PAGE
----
A plague
on those who always get it wrong
.


Mr. Bartolucci claims
I have made absurd
and contradictory declarations that Iím happy to belie.


"You allege your argumentation has no grounds in the reduced concept of the show"

A statement such as this has never been mine.

1) My argumentation is founded on quotations from Debord, as well as different justifications taken from my own as well as various writers own conception of what the world is .

2) I maintain that Debord was incapable of thinking of a concept of the show different from the limited mass-media one .

3) This comes to saying that Debord is actually, rightly so, the man who invented the reduced concept of the show. Before his time, before his pretensions to the invention of a general concept of the show, there was no such thing as a reduced concept of the show. I make a point of saying to all those who are interested in logic throughout this world that this doesnít mean that Debord invented the mass-media concept, but that this harmless concept became a limited one thanks to him.

There must have been a day when I said: "There is no way in which my argumentation is founded on the reduced concept of the show"; that was only because one of these individuals who always get it wrong had told me beforehand: "Your argumentation is founded on the reduced concept of the show". I was consequently compelled to answer, being a respectful person: "No, Sir, my argumentation isnít founded on the limited concept of the show. " Following this, a second character who always gets it wrong turns up to me and addresses me sharply: "You maintain your argumentation isnít founded on the reduced concept of the show". This is how things are with those who always get it wrong. A plague on those who always get it wrong.

Just like Tancrède de Hauteville, I am to be found here and there, amidst the uproar where my faithful sword Mirliflore (which has made ten times more victims than Mao Tse Tungís Hundred flowers) is tearing up to smithereens those who donít get it in the glory of holy knowledge. Mirliflore, like any legendary sword worth its salt, bears a blade made from Damascened steel . A mere two thousand years ago, Damascenes knew how to melt steel in the heart of a reflecting furnace. The steel gathered in a Hemispheric clay crucible brought forward a crystallised radiance, orientated towards the centre of the hemisphere. Once it had been unfolded and forged on the anvil, this steel was made up of layers of alloys all different in their capacity, ranging from the hard to the soft, this difference being the result of the hemispheric melting pot crystallisation effect . Swords moulded with blades of such a layered steel joined the forces of hard and soft steel. They slashed as hard steel does; but they also possessed the pliability inherent to soft steel. Perfect weapons they were. Two thousand years ago, Frank blacksmiths, and, more recently, Japanese ones, Have obtained the same results using a different process. Soft and hard iron bars are soldered alternately in their full heat. These bars are then bent in the same way as a pastry baker proceeds with fine layers of pastry. They continue the processes which forging involves, untilÖthey obtain layered steel comparable to Damascened steel, the only difference being that melting pot steel is a very modern technique, an improvement on the one which consists in melting iron in small lumps in a low furnace. The confusion mustnít be made between Damascened steel and fake Damascened, the latter only being a make believe, inlayed one.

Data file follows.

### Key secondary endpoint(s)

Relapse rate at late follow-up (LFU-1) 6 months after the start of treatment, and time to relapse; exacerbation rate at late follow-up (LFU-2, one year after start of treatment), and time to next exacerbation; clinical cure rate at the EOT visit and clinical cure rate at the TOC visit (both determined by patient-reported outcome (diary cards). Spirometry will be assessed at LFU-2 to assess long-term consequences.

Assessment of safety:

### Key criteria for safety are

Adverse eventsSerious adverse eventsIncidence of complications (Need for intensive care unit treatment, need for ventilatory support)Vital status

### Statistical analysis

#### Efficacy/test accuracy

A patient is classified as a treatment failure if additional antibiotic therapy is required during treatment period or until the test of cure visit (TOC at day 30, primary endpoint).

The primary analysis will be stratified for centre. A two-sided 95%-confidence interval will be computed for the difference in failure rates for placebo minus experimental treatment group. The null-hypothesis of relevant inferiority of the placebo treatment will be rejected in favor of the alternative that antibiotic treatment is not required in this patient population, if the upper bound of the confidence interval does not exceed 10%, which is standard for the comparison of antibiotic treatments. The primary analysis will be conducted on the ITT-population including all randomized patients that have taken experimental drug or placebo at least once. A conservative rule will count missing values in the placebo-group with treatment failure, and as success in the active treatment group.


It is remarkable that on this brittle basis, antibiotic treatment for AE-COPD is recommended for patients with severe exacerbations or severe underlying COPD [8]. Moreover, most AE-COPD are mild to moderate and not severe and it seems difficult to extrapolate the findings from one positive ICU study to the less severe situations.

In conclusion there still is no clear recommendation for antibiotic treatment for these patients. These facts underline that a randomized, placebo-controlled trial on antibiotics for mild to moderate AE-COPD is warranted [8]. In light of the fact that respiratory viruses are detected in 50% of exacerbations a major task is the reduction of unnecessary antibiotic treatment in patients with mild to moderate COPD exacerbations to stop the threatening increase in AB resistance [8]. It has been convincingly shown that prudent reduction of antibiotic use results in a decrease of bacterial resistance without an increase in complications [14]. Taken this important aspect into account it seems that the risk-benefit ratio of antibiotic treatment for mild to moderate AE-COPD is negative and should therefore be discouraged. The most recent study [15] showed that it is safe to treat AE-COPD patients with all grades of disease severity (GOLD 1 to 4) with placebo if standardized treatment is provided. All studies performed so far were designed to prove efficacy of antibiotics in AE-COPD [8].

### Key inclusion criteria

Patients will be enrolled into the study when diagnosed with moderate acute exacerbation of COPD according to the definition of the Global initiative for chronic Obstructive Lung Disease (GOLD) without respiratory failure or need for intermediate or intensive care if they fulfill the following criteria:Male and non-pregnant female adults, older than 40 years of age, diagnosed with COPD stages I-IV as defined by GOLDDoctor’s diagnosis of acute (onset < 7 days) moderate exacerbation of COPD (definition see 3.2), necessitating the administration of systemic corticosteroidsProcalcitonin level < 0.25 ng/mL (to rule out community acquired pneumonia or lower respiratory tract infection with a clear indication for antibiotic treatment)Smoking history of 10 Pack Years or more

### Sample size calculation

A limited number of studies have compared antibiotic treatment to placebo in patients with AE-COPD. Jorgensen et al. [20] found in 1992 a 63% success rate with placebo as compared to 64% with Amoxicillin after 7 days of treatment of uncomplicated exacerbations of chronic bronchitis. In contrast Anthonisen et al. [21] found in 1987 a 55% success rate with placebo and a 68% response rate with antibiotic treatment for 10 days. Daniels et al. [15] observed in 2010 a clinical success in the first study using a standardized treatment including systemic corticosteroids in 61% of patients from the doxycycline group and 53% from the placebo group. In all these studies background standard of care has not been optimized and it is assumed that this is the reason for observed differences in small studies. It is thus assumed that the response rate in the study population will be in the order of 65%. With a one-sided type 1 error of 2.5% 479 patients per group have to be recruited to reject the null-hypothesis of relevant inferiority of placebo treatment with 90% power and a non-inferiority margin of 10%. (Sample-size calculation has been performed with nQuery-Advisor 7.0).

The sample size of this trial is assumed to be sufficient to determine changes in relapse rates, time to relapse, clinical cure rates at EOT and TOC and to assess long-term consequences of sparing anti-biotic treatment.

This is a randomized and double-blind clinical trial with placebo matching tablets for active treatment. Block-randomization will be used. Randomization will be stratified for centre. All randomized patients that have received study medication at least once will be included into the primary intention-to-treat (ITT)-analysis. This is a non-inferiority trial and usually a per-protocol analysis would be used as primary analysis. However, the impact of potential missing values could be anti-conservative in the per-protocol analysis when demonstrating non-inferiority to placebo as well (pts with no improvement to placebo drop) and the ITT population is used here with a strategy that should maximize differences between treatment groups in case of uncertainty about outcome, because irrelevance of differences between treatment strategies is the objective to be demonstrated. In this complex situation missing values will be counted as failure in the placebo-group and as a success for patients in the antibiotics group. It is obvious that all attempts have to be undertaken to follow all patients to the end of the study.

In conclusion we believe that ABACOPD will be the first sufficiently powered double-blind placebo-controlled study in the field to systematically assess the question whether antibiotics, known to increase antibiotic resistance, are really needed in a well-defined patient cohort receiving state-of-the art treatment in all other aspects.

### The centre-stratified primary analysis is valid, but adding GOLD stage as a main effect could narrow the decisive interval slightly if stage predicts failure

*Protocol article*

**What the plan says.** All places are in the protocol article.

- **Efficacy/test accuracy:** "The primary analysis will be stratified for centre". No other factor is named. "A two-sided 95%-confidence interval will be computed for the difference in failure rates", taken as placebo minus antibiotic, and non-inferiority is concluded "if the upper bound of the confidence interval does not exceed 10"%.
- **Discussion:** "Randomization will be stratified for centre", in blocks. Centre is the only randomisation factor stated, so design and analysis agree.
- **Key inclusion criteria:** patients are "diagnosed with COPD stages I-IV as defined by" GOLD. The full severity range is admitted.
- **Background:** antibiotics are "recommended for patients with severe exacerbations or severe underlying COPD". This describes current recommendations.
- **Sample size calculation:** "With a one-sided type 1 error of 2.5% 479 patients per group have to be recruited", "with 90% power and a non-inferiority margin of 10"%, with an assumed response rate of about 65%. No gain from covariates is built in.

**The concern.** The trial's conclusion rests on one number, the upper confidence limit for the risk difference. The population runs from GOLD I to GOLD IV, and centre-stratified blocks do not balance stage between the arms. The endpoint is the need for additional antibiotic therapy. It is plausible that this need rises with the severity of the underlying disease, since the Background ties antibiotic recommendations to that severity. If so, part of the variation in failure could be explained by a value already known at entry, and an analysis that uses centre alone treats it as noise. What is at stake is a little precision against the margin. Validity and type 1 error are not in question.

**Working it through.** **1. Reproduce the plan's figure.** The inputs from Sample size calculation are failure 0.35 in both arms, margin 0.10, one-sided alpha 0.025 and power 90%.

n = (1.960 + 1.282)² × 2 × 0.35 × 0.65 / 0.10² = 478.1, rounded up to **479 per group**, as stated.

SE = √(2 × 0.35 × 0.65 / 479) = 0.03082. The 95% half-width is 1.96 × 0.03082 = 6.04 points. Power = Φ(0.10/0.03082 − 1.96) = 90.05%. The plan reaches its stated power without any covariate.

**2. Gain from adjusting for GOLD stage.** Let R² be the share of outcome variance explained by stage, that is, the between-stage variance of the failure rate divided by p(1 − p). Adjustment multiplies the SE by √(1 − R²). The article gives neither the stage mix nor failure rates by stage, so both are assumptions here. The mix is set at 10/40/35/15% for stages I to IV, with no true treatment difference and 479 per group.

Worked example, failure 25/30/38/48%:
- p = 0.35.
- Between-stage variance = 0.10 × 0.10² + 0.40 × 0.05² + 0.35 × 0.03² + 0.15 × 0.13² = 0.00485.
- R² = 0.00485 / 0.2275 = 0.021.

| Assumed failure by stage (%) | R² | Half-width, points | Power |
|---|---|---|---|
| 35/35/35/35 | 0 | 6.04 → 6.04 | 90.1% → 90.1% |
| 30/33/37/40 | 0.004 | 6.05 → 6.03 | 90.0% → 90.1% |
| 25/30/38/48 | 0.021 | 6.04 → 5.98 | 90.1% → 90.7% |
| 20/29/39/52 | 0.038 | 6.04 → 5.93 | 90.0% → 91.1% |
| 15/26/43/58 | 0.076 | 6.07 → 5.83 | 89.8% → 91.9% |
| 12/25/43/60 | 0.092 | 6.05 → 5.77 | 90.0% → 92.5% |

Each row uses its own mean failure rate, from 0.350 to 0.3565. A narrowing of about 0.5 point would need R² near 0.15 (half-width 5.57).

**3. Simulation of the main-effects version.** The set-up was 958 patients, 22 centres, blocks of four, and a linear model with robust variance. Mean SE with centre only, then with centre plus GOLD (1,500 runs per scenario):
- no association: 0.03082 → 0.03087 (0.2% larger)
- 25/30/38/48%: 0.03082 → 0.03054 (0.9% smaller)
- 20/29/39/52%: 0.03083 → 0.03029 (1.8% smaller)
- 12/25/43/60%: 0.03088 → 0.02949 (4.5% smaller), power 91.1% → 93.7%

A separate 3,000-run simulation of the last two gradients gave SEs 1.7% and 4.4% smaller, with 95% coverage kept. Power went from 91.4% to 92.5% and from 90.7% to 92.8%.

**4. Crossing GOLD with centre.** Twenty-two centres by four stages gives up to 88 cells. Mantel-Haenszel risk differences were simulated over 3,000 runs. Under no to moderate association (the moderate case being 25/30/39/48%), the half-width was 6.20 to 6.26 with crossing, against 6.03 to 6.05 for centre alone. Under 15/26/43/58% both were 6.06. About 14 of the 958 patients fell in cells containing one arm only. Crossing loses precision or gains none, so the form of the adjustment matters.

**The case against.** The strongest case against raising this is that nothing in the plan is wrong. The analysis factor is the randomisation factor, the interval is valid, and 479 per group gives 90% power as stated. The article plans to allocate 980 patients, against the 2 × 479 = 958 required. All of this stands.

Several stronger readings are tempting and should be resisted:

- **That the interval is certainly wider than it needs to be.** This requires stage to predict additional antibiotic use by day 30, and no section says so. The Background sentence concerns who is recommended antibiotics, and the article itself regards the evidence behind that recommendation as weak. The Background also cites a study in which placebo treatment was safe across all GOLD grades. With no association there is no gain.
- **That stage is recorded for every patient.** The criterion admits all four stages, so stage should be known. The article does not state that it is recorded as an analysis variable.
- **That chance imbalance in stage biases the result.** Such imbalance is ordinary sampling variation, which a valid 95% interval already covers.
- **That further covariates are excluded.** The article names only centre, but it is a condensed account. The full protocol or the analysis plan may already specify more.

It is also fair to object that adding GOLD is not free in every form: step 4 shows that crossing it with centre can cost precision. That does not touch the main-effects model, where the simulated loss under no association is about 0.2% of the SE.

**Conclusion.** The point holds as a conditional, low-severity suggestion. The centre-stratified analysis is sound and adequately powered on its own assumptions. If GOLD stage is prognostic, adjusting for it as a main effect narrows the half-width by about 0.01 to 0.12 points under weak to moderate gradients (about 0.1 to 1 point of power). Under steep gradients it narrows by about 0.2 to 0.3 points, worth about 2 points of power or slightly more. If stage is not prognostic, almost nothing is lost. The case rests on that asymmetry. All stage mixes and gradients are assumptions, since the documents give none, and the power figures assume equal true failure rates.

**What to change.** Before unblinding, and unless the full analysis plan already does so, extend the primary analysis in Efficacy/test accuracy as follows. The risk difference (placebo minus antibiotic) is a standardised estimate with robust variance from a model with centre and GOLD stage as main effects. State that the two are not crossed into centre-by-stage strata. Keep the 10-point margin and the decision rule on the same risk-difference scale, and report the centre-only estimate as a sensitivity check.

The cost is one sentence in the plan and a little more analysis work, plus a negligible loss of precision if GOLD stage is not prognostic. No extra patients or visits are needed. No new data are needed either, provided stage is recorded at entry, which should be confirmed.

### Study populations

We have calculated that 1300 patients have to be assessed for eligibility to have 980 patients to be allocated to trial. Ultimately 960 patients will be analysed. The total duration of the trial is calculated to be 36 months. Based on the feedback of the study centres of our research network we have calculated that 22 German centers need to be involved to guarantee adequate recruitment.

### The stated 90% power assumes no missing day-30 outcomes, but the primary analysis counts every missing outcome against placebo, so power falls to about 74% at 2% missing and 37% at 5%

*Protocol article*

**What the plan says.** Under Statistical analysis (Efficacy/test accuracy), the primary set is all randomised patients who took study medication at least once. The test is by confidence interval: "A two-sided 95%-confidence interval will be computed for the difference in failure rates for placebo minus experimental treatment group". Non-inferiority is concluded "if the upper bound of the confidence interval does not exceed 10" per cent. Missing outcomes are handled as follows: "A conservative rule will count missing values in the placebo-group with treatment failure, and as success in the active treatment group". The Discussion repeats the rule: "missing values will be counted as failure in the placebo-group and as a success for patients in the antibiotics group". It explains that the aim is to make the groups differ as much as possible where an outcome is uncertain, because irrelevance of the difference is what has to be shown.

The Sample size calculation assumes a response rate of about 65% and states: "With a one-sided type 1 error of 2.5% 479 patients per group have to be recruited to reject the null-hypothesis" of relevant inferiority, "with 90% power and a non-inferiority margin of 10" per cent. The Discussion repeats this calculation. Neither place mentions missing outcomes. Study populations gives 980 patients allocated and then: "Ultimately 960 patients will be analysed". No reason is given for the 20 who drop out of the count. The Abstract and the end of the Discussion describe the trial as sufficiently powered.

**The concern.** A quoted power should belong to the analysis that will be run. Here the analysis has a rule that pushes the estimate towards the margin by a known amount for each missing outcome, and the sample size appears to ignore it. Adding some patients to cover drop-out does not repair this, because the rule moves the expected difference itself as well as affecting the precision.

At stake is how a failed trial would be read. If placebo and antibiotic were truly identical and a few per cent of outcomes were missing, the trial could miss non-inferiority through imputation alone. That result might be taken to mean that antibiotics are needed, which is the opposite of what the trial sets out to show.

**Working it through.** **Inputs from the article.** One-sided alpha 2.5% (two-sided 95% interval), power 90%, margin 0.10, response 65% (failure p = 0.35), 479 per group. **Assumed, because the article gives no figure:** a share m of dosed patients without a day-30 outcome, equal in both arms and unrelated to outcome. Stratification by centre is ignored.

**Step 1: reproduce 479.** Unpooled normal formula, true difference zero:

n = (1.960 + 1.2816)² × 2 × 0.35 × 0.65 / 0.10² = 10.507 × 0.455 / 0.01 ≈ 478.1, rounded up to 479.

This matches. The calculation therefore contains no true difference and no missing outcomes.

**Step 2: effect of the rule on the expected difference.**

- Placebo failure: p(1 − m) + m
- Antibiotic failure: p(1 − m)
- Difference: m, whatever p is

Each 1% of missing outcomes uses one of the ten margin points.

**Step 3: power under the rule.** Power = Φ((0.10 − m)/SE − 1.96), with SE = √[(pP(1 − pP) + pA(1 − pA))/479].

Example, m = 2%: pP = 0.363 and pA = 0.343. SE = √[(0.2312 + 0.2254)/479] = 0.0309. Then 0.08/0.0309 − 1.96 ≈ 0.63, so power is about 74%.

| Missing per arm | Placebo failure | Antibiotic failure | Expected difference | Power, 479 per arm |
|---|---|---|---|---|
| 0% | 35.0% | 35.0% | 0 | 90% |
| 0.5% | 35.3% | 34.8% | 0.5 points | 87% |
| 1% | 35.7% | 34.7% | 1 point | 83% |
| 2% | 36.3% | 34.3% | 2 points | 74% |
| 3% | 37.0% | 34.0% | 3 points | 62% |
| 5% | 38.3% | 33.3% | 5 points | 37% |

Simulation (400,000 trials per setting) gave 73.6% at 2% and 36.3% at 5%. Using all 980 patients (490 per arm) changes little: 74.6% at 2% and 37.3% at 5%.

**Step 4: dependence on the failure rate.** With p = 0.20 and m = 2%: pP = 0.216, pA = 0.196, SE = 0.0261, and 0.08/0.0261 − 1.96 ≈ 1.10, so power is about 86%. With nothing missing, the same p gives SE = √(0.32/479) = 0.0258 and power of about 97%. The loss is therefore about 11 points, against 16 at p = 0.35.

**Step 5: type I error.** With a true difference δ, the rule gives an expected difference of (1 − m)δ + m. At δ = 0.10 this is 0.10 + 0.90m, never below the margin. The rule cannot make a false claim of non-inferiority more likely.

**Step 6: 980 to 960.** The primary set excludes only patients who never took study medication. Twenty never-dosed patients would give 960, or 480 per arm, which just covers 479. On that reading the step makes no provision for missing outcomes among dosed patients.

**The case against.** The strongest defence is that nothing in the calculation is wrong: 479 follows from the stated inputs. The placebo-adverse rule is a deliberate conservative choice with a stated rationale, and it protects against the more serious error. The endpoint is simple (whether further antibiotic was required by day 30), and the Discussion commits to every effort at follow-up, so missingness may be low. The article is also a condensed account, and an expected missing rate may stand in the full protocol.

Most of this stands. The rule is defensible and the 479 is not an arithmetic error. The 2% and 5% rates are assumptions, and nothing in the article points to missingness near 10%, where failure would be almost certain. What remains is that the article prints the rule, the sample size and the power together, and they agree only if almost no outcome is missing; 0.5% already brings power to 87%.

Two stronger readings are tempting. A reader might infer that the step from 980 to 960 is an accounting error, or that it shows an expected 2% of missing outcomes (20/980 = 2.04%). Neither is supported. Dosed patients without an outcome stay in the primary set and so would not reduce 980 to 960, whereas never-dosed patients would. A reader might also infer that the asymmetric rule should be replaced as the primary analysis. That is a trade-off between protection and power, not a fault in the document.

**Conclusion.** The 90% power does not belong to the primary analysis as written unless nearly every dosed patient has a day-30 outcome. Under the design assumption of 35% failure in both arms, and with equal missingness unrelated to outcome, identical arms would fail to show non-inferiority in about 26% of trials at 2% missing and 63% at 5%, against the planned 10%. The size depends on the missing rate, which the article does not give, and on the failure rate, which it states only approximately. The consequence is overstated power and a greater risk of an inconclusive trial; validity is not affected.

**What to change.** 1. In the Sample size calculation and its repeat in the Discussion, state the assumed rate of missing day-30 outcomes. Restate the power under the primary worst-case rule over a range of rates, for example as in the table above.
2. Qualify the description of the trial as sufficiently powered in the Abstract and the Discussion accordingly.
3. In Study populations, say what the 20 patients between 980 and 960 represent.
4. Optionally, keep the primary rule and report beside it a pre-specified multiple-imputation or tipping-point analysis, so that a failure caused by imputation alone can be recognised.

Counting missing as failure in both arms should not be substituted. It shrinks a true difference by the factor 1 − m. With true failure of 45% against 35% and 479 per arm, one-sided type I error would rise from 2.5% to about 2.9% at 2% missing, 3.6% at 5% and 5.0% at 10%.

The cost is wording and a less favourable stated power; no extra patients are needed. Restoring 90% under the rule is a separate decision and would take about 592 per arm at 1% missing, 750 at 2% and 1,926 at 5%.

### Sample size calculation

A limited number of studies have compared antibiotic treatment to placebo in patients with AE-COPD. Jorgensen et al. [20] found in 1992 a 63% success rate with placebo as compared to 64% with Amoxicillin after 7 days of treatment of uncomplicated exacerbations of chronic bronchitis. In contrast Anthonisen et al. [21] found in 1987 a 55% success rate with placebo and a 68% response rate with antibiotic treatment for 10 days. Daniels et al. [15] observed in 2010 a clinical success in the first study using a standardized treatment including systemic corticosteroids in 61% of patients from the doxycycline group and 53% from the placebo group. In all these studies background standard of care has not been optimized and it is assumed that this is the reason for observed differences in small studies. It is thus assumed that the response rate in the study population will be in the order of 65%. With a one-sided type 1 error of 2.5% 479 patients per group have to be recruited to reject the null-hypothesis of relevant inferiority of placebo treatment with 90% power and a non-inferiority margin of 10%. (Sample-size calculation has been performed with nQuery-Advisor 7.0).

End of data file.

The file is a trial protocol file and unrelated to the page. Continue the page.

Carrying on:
These swords and sabres moulded from layered steel, once they had been polished, revealed shimmering ripples, due to the difference in the quantities of carbonate of the polished surface which, owing to this, doesnít have the same reflecting effects over the whole surface. It is believed that legends reporting the accomplishments of flamboyant swords find their root here. Mirliflore among them. My mind is similar to Mirliflore, it is made up of different rates of carbonate, which can not be said of the folk who never get it. Schmiede, mein Hammer, ein hartes Schwert.

"You are debating against this reduced concept"

In no way am I debating against this reduced concept. I am debating against Debordís pretensions of having invented a general concept. Quite the reverse, I recurrently maintain my total indifference, not only regarding this concept, but also regarding what it is laying out. Thereafter, it is conceivable to me one may debate against the object which this concept designs. There is no means to debate against the concept which remains perfectly adequate . Finally, as everyone knows, there is no use to debate against the mass Ė media. One may just as well debate upon the plague.
There is no reason to hold debates against this reduced concept which is, on one hand, perfectly legitimate, and, on the other, totally devoid of interest. To me, the reduced concept of the show is summed up in the repulsive sight of the cocksure July college kid, or to the sight of Mrs. wide cunt Ockrent, in no way are they as tasteful as Mr. Levyís charming wife. The reduced concept of the show as the mass-media see it is a perfect concept for a Thursday Excrement journalist staff member, increasingly excremental and more T (for Tew) than ever.